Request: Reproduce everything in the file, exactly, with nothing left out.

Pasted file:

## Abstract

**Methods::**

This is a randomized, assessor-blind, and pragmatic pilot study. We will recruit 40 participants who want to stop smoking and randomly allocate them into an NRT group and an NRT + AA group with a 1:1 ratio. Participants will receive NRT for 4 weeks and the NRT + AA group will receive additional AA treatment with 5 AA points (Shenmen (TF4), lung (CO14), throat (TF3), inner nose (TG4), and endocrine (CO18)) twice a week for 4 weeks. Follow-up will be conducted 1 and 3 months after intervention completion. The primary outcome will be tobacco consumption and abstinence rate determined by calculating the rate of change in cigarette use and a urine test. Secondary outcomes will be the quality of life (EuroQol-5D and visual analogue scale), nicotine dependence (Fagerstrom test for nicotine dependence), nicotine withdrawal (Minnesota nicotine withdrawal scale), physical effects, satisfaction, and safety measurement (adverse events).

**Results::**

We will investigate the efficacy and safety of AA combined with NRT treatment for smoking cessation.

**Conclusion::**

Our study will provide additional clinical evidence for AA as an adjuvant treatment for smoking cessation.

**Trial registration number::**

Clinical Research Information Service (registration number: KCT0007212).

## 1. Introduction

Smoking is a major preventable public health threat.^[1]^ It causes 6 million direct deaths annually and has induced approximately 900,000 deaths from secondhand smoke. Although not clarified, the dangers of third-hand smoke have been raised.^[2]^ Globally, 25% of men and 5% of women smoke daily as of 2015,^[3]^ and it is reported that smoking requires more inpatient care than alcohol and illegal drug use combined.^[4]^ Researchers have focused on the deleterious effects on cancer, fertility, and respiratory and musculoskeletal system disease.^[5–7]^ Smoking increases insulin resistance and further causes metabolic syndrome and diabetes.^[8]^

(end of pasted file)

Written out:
## Abstract

**Methods::**

This is a randomized, assessor-blind, and pragmatic pilot study. We will recruit 40 participants who want to stop smoking and randomly allocate them into an NRT group and an NRT + AA group with a 1:1 ratio. Participants will receive NRT for 4 weeks and the NRT + AA group will receive additional AA treatment with 5 AA points (Shenmen (TF4), lung (CO14), throat (TF3), inner nose (TG4), and endocrine (CO18)) twice a week for 4 weeks. Follow-up will be conducted 1 and 3 months after intervention completion. The primary outcome will be tobacco consumption and abstinence rate determined by calculating the rate of change in cigarette use and a urine test. Secondary outcomes will be the quality of life (EuroQol-5D and visual analogue scale), nicotine dependence (Fagerstrom test for nicotine dependence), nicotine withdrawal (Minnesota nicotine withdrawal scale), physical effects, satisfaction, and safety measurement (adverse events).

**Results::**

We will investigate the efficacy and safety of AA combined with NRT treatment for smoking cessation.

**Conclusion::**

Our study will provide additional clinical evidence for AA as an adjuvant treatment for smoking cessation.

**Trial registration number::**

Clinical Research Information Service (registration number: KCT0007212).

## 1. Introduction

Smoking is a major preventable public health threat.^[1]^ It causes 6 million direct deaths annually and has induced approximately 900,000 deaths from secondhand smoke. Although not clarified, the dangers of third-hand smoke have been raised.^[2]^ Globally, 25% of men and 5% of women smoke daily as of 2015,^[3]^ and it is reported that smoking requires more inpatient care than alcohol and illegal drug use combined.^[4]^ Researchers have focused on the deleterious effects on cancer, fertility, and respiratory and musculoskeletal system disease.^[5–7]^ Smoking increases insulin resistance and further causes metabolic syndrome and diabetes.^[8]^